Despite all the talk of its demise in an era of time-saving technologies, the pharmaceutical sales force remains the first
line of offense in the struggle for competitive market share. In fact, strategically savvy deployment of this vital human
resource is emerging as a key differentiating factor in how well individual companies fare in a marketplace undergoing dramatic
(GETTY IMAGES: EASTNINE INC.)
As part of our effort to document the transitions, Pharm Exec has once again asked experts at the Hay Group to provide a snapshot of the current "state of the art," drawn from its "2011
Annual Study of Sales Force Effectiveness," as well as the field-based insights the consultancy derives from a long record
of engagement in management issues across the life sciences. Hay's data leads to a simple conclusion: While companies are
adapting their sales force strategies to account for the transformation of the customer base—with new investments in training
leading the way—there is no surefire path to a successful repositioning of this high-cost human asset. But the pace of change
is leisurely enough to suggest that companies opting for a truly radical shift in practice will end up changing the competitive
game—in their favor.
Hay's study modules covering trends in recruitment, retention, motivation, and compensation in the life sciences industry
show an ever-widening gap between Big Pharma and other players—particularly in staffing resource decisions. While smaller,
more specialized companies appear to be aggressively hiring, Big Pharma is still fixated on continual cuts and retrenchment,
as these organizations seek to find their way in an uncertain world. Read on for Hay's perspective.
The data in Hay's 2011 study suggests that change in the larger and more established life sciences sales organizations can
be characterized as more of a "lurch" than a "surge." For instance, training budgets are returning; however, the focus remains
on product knowledge, while an expected emphasis in areas like teamwork is not apparent. At the same time, while change is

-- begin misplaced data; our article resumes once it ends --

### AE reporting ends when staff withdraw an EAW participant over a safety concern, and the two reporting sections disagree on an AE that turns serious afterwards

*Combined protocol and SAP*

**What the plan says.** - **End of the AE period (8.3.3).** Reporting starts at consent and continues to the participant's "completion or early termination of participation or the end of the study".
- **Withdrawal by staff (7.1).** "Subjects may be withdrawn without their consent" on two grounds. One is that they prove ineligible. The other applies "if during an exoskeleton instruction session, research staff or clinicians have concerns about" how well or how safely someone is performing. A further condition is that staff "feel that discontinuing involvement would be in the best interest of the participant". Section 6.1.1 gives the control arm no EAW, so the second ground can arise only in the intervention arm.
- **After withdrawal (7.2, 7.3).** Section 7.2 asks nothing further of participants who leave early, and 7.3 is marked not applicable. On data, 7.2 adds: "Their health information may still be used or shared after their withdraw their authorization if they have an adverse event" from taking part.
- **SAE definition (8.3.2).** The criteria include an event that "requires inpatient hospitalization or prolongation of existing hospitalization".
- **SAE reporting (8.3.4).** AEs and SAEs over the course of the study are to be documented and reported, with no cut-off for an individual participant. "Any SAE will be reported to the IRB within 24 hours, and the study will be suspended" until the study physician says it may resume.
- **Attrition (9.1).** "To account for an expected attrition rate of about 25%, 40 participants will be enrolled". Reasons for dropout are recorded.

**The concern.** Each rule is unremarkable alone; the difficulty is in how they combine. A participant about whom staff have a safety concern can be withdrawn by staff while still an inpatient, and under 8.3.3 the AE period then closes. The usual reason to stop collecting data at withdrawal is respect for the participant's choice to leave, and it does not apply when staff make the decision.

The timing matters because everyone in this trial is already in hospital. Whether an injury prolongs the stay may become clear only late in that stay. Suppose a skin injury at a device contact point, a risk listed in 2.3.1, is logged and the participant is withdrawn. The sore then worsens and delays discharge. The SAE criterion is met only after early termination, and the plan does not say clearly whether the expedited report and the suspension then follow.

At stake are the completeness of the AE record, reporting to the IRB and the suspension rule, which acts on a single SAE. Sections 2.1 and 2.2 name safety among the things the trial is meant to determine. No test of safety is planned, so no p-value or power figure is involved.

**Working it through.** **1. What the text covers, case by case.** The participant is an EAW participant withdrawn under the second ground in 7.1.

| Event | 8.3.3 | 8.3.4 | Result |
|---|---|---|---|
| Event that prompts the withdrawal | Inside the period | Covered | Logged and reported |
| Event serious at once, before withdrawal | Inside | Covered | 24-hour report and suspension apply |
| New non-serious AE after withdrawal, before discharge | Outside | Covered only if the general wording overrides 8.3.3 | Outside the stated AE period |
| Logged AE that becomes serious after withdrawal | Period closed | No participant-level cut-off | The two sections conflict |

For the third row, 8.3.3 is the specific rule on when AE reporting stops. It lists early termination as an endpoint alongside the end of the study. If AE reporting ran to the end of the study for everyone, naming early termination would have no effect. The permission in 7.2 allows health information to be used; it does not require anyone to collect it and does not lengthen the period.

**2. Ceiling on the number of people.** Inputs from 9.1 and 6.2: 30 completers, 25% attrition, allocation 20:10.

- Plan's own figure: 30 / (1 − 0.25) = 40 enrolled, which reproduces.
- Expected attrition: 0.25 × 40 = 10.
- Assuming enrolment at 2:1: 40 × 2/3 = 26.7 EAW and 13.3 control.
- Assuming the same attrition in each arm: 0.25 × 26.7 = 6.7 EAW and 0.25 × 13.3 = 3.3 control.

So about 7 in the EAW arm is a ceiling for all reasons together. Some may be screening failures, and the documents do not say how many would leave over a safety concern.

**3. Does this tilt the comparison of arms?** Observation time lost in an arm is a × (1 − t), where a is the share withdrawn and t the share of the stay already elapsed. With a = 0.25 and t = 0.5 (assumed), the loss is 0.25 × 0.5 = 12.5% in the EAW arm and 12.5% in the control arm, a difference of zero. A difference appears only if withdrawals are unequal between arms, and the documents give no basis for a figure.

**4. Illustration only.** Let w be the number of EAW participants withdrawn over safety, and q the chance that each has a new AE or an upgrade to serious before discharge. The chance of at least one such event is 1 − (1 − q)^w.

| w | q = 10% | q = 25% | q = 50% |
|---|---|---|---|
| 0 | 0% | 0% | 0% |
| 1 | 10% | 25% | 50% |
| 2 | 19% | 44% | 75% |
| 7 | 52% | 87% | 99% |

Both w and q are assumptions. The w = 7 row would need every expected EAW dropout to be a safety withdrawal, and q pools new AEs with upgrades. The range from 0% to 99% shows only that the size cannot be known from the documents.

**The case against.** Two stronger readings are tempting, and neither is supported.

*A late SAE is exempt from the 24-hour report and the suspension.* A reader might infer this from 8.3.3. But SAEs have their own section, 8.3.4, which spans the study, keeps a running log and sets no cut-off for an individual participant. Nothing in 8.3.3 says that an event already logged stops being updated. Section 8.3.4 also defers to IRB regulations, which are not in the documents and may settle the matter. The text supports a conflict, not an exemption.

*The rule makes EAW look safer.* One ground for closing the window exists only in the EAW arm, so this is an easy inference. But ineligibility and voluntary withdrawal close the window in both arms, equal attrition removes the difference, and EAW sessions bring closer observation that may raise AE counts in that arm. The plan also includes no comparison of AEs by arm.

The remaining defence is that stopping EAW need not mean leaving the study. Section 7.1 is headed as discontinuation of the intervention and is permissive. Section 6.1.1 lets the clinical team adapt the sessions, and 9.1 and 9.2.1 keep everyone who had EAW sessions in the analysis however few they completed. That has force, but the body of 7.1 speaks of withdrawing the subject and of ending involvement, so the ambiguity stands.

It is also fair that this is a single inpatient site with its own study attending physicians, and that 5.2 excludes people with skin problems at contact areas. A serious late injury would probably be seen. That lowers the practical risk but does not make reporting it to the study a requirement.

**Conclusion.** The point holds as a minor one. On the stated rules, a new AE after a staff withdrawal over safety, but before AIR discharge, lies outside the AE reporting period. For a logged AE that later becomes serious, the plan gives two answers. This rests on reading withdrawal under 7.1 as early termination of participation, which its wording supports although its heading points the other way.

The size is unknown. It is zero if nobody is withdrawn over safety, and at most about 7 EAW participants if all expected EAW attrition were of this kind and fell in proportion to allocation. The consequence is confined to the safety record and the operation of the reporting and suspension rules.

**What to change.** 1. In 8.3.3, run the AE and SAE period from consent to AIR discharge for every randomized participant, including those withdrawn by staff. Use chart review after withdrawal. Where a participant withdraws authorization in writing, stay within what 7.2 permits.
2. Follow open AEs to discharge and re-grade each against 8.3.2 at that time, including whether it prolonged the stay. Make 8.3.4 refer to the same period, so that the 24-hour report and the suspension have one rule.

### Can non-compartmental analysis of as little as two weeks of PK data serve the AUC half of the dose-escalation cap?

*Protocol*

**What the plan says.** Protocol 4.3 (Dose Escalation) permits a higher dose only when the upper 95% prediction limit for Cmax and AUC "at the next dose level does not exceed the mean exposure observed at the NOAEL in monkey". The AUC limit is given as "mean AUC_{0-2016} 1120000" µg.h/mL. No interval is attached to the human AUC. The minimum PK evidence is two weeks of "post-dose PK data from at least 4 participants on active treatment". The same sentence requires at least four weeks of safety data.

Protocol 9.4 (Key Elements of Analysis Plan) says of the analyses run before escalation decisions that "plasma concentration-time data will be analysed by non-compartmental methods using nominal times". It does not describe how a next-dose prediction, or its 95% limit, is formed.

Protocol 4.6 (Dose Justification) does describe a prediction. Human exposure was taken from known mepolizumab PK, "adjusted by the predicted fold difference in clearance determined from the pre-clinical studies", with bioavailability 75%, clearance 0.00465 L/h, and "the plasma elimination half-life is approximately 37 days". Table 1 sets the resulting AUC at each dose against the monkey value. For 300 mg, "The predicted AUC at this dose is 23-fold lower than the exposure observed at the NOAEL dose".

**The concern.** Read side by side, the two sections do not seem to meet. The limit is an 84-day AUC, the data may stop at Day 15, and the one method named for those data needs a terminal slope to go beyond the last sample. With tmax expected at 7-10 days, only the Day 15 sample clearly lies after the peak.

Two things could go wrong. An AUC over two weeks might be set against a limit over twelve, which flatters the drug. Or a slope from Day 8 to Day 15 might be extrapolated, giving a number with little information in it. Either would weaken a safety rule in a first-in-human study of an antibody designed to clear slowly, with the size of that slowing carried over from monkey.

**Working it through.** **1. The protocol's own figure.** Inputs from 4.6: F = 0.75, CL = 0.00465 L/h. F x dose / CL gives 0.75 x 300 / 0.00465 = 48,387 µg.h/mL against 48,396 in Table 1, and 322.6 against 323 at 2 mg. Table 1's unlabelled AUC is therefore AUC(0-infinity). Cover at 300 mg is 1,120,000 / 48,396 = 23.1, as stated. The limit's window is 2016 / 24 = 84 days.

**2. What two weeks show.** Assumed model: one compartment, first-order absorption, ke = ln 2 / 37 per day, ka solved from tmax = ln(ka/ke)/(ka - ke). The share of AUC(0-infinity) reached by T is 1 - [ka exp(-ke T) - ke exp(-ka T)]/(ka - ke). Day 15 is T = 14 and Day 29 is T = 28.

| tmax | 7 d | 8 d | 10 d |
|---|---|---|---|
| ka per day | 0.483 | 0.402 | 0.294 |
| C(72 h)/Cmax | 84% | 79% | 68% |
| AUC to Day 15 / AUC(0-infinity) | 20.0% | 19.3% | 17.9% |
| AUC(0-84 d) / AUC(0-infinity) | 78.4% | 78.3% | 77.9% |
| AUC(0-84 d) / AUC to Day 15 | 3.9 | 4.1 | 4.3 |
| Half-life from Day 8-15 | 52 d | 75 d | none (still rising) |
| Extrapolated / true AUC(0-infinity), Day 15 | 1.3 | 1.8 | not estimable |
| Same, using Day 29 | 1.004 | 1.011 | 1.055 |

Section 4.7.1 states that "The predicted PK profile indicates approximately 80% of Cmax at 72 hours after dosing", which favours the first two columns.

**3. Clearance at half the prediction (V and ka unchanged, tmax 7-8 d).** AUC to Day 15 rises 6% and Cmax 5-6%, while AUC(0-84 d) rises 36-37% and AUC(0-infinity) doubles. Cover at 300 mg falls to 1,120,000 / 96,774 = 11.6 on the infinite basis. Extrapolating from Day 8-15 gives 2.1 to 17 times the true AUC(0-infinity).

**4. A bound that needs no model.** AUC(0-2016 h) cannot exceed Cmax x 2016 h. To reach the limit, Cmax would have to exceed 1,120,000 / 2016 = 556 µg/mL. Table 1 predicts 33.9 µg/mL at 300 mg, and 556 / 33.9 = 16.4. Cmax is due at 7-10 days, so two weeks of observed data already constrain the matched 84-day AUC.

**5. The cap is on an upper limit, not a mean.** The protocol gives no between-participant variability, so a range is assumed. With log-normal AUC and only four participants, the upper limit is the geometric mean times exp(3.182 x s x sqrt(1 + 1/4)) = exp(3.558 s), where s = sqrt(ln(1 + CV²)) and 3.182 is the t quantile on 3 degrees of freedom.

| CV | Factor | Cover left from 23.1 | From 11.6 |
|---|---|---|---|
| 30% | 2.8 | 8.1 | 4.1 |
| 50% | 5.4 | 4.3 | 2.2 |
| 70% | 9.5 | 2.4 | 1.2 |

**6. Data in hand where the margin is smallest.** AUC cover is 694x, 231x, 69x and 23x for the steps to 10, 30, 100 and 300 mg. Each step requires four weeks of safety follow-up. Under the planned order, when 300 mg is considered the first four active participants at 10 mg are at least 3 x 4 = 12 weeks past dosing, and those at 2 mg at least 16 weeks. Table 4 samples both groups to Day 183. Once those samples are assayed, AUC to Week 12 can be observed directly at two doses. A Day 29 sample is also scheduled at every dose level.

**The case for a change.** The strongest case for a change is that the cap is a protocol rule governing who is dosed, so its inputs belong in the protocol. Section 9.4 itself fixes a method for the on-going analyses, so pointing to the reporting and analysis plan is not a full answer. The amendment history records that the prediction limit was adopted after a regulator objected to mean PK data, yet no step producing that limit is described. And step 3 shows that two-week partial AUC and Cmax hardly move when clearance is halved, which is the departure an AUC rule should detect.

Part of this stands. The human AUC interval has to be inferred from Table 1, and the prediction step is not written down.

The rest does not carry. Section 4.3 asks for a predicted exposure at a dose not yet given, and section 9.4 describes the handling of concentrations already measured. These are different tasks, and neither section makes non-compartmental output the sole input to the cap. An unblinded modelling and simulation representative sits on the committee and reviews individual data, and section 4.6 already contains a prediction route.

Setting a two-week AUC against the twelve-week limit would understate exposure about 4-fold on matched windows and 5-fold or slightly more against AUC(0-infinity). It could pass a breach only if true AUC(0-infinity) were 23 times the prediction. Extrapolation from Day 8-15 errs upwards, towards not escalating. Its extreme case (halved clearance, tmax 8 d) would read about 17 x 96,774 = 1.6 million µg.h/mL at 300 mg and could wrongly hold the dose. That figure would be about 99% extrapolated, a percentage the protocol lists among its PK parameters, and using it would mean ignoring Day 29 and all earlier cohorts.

championed publicly, recruiting still focuses almost exclusively on those with industry experience.
As reps' face time with physicians decreases, sales executives continue to struggle with the fundamental question: How can
our sales professionals impart value in an environment that is constrained by the power of payers, the apparent extinction
of the blockbuster drug as we know it, and the role that generics play in today's market?
Their struggle is complicated by the fact that the new "common wisdom" on change continues to morph—and thus impacts the sales
organization in ever more complex and subtle ways. For instance, as reported last month in Pharm Exec's "Industry Forecast" feature, "new therapeutic breakthroughs ... may revitalize the blockbuster, to include biologic drugs
intended for targeted patient populations with few treatment alternatives. As a result, 2012 will see more effort to change
the incentive package for sales reps, on the premise that 'not all prescriptions are considered equal.' "
With market changes creating so much uncertainty, it is perhaps understandable that many leaders here may be hedging their
bets—perhaps relying too much on the familiar versus aggressively pursuing an all-in change strategy.
Response to a Changing Selling Landscape
Acknowledgement of the need to do something, however, is clear. While fewer than 20 percent of participants in Hay's 2010
study indicated that they focused on "differentiating products" and are "concentrating on new customer groups," some 40 percent
indicate that these were both prime strategies for them in 2011. "Adopting a customer-centric approach" was up a few percentage
points from 2010.
The stronger emphasis on the customer in general and developing new customer groups is an obvious reaction to the changing
industry landscape. However, other data presented earlier, along with our own observations, indicate that integral organizational
elements (for example, training and performance management programs or hiring priorities) may be lagging and possibly not
providing appropriate support to these strategies.